You'll never go hungry in the Southern Urals. Ural cuisine combines the traditions of Russian and Bashkir cuisines for simple, nutritious and delicious food. All guests have to do is choose between classic Ural pelmeni, a fragrant ukha soup, baked wildfowl or juicy hand pies. And for dessert: Ural jam and pirozhki.
If you're in Chelyabinsk Region, you have to try the famous Ural pelmeni (dumplings). Classic pelmeni is stuffed with pork and beef, then served with spices and butter. But there are many more options than that. There's pelmeni with bear meat and venison, pelmeni with wild boar meat, or even pelmeni with salted milk mushrooms, just to name a few. To truly understand the spirit of the Urals, ask for some khrenovina with your meal. This traditional mixture of tomatoes, garlic and horseradish is sure to invigorate you. We recommend trying pelmeni at the Uralskiye Pelmeni restaurant in the city of Chelyabinsk or at the dumpling museum in the town of Miass.
Sorrel, or oxalis, is a plant that's endemic to the mining zone of the Chelyabinsk Region. This is the only place in the world where it grows. It's an alpine plant. In late May and early June, its stems are juicy, crunchy and sour. Locals from Zlatoust, Kusa, and Satka gather sorrel from the mountains, clean it, and then use it for jam, kompot or a sweet and sour filling for pies.
This national dish of the Turkic peoples is popular in the Urals. It is made with a strong rich broth using several types of meat, and then homemade noodles and/or potatoes with onions are added to the dish. It is often served with kurut, a sour-salty curd cheese. Kurut reduces the fat content of the broth and makes it more comfortable to digest.
If you end up in Chelyabinsk, you have to try ozernik, a pie stuffed with freshwater fish. In the Southern Urals, banked tench, pike, carp and other fish from the local waters are often used as the filling. Be careful: the fish is baked whole, so you’ll have to watch out for bones. But that's just what makes the pie so rich and juicy.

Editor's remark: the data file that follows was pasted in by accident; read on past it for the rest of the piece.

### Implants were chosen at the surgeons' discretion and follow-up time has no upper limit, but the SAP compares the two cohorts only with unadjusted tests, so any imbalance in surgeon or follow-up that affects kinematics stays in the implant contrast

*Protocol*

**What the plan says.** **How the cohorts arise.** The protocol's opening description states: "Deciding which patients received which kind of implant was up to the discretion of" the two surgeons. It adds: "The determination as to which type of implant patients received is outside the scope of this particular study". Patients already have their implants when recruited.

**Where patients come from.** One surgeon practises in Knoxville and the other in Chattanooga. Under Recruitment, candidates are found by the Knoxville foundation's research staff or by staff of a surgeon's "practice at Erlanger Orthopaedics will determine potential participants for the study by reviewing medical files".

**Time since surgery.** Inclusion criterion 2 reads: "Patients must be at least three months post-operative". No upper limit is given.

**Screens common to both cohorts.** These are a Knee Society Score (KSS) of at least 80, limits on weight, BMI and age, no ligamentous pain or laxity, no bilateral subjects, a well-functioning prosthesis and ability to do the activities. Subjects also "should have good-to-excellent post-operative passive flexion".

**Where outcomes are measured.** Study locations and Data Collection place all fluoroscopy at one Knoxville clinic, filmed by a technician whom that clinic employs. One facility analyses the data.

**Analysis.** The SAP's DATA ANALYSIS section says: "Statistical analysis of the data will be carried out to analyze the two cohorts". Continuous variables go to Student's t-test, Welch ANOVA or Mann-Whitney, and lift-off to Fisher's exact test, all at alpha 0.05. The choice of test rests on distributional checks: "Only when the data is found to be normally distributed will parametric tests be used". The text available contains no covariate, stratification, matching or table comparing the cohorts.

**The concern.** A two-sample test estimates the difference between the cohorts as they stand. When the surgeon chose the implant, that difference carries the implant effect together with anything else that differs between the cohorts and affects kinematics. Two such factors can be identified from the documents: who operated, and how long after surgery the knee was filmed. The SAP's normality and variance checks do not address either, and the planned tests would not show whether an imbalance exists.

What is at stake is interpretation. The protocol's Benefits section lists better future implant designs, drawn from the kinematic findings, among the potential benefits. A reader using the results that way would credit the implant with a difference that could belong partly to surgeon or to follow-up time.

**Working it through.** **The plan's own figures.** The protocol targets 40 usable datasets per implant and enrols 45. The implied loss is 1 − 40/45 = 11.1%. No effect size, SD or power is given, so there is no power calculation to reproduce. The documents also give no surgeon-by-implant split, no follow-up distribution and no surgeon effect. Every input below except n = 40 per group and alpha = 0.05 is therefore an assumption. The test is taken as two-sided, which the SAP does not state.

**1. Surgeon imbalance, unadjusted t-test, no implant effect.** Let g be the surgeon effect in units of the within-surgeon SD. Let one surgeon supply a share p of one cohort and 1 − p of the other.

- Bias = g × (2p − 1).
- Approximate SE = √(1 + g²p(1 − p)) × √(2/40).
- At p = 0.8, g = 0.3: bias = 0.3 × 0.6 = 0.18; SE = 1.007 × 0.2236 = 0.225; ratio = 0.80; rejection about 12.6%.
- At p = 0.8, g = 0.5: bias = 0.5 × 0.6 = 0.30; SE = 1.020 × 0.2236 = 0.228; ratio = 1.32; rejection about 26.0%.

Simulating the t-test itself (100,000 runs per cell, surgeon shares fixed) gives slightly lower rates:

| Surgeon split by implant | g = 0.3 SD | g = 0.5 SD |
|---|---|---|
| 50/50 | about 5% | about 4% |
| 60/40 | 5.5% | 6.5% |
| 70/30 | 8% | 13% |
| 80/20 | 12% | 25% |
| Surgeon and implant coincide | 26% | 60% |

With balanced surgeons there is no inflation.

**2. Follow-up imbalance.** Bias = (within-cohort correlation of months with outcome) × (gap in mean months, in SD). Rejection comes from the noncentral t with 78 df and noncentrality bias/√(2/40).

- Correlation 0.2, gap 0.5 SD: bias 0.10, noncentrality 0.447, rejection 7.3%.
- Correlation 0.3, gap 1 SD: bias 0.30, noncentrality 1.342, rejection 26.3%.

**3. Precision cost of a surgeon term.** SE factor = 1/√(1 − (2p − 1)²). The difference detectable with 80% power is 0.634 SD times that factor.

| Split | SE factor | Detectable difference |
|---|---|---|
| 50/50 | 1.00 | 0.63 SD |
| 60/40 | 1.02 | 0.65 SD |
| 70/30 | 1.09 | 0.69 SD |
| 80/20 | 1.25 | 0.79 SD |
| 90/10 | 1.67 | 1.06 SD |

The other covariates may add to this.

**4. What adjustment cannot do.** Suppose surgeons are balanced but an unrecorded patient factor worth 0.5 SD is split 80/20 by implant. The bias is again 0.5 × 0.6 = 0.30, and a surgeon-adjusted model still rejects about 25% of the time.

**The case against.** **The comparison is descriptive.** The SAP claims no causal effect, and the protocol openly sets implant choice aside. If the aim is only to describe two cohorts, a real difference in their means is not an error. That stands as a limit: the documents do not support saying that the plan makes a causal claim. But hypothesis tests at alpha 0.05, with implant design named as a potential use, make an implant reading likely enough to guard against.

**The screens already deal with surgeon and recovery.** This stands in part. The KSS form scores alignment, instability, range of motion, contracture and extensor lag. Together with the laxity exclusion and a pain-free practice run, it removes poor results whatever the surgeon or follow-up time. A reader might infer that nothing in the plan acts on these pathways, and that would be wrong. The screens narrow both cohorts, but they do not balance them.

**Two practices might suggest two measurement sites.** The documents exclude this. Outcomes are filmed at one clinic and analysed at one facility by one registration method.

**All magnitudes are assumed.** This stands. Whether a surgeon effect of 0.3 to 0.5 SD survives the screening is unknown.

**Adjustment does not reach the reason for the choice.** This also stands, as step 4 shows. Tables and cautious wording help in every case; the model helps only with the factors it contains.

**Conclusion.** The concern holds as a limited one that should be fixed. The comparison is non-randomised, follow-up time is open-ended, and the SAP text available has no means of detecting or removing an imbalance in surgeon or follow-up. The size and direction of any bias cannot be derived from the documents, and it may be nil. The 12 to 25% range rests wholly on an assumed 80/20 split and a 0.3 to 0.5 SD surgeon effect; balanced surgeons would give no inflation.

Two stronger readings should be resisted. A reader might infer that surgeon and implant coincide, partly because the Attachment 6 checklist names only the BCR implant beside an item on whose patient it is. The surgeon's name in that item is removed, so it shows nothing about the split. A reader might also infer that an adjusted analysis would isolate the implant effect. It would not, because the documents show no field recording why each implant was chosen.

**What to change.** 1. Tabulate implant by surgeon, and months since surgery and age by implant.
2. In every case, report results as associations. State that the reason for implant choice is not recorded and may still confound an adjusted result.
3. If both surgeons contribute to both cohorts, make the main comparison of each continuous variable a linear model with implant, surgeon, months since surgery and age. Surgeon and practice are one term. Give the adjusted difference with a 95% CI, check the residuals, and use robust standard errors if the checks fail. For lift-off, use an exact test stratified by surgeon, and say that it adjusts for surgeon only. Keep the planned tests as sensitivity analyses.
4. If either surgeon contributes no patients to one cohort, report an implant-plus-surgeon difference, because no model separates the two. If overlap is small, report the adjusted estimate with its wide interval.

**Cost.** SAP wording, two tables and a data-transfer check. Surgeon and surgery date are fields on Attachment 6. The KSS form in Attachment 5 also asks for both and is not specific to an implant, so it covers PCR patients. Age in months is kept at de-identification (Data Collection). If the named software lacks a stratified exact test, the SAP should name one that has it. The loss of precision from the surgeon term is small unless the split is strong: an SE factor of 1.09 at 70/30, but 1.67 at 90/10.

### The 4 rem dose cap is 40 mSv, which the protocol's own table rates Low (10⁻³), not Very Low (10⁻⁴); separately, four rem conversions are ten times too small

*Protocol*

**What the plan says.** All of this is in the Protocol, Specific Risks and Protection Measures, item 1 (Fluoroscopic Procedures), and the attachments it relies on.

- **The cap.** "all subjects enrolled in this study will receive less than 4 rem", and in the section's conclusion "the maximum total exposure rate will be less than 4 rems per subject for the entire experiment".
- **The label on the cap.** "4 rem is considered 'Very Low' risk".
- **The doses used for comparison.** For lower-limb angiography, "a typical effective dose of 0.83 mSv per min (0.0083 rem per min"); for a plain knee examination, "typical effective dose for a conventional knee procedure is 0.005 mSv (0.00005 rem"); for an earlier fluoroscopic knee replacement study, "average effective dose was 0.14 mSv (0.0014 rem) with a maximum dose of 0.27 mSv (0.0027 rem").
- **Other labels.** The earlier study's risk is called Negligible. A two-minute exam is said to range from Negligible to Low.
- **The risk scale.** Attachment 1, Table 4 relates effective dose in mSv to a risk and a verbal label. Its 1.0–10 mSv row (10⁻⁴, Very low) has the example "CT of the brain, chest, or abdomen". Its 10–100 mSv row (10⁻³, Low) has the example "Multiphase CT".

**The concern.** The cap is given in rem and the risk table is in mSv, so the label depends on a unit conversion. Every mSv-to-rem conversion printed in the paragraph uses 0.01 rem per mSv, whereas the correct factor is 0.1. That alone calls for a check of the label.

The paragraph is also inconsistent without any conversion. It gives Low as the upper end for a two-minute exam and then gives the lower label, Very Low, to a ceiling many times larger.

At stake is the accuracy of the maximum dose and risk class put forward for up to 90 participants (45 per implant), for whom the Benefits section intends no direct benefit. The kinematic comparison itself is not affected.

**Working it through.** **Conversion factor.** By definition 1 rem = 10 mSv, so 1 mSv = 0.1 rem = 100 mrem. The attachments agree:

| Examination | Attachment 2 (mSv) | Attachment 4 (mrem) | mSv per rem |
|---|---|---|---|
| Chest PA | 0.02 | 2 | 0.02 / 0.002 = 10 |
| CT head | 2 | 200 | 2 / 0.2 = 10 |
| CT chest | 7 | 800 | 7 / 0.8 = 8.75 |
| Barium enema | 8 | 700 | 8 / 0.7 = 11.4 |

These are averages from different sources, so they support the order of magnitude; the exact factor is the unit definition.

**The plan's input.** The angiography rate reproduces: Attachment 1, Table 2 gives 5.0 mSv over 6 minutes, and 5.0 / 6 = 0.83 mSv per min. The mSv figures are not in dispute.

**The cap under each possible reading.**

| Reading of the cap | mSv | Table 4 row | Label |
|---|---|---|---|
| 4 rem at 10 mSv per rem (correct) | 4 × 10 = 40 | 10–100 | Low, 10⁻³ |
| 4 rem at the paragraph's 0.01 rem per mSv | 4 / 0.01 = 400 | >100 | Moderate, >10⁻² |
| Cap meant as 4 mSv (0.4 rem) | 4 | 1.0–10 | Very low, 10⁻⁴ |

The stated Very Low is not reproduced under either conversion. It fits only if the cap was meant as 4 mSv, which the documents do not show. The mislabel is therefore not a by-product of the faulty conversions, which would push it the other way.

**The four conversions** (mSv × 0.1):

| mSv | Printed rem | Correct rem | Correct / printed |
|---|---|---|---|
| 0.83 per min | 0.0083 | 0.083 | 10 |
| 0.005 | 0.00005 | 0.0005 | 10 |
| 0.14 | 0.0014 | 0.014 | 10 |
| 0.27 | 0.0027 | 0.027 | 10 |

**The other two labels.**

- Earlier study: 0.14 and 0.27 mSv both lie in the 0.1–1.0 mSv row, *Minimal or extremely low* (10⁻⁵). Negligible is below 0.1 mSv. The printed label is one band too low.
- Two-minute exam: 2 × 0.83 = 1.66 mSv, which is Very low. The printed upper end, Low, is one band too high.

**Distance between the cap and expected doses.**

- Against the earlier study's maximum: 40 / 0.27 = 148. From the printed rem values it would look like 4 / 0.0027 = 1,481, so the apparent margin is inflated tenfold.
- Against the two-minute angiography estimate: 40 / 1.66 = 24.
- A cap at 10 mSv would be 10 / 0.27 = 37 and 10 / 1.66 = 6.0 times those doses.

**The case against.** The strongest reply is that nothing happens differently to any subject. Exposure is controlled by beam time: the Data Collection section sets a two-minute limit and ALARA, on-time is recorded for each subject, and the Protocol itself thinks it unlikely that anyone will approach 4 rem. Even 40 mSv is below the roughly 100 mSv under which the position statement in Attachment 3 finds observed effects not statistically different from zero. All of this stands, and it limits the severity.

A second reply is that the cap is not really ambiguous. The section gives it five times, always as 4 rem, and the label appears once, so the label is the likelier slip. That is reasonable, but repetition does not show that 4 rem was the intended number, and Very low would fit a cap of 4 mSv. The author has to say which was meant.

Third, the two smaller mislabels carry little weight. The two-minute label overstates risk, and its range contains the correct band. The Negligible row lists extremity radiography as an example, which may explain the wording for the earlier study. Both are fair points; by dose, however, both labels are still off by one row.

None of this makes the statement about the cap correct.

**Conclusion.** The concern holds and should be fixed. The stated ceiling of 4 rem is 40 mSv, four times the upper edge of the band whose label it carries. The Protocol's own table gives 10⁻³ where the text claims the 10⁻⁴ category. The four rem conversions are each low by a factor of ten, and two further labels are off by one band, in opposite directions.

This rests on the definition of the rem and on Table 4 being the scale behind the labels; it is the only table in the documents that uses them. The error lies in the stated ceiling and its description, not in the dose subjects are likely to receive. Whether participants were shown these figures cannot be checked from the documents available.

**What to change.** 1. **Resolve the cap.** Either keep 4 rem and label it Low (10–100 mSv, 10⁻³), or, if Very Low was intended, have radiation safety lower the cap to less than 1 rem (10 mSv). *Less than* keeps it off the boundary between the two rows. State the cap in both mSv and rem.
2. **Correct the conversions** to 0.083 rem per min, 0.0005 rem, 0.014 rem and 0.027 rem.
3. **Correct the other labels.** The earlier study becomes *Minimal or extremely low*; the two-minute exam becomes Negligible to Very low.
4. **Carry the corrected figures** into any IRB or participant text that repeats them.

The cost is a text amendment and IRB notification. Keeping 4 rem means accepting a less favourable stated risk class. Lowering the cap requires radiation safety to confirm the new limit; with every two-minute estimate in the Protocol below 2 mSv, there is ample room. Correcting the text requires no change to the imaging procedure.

A true Ural fish soup is made with several types of fish. Ruffe, perch, whitefish, burbot and other fish are all used to cook the broth. Ukha is served with a nice slice of fresh bread.
The people of the Southern Urals love their mushrooms. They know everything about them and all the different ways to cook them. Mushrooms can be used as filling for pelmeni, pies and vareniki, fried with onions and potatoes, or salted and made into vegetable caviar. The king of the mushroom basket is the milk-cap. Milk mushrooms are salted and served with Russian sour cream for a delicious snack.
Locals especially love gruzdyanka, a mushroom soup. The soup can be made with a variety of different mushrooms. Just don't forget to add sour cream and greens.
Ural okroshka is slightly different from what you might find in other areas of Russia. In addition to the usual ingredients, Ural people also add radish to the soup. Cold white kvass made from rye flour and malt is then poured over it. We recommend topping the soup with sour cream and sprinkling it with greens and grated horseradish.
If you have a chance, try some Pokrovsky pirozhki (stuffed pastries). This is a traditional dish from the Nağaybäks, a small ethnic group in the Southern Urals. The pirozhki used to be baked in mid-October following the end of the harvest season. The filling for Pokrovsky pirozhki is made from carrots and boiled rice. They are always served with clarified butter. It is believed that the thinner the dough and the smaller the pastry, the tastier the pirozhok.
This open bun is traditionally filled with mashed potatoes. However, they can be made with a variety of fillings, such as cottage cheese.
Perhaps, the most heart-warming family dessert to exist, this pie is made out of a lot of small buns that can be conveniently pulled apart by the whole family. They can have different fillings, but generally, small caramels are tucked into the 'friendly family'. When cooked in the oven, they melt and turn into toffee.
Bird cherries grow in every corner of the Southern Urals. The sweet and fragrant blue-black berries are ground with sugar and then used to make jam and fillings for pies. However, the most delicious cakes are made from bird cherry flour. If you once visit the city of Zlatoust, try this tasty treat at the Schastlivyi Kuzyuk restaurant.
When in Chelyabinsk Region, be sure to try the Uralochka jam. This jam is made from local Uralochka apples. You can ask for your jam to be served with cinnamon. Another popular treat in the Urals is sea-buckthorn jam. It is often mixed with oranges and served with tea.
A true Ural kissel is cooked with wheat or oat brans. They are infused in boiled water for a long time and fermented by adding a piece of sourdough. Then they are filtered, boiled until thick, and slightly salted. Ural kissel is usually served with honey or poppy milk. It's quite an unexpected flavour, but it's definitely worth a try. If you are not ready to experiment, you can try a traditional kissel cooked with berries and fruits in Russian restaurants and food festivals.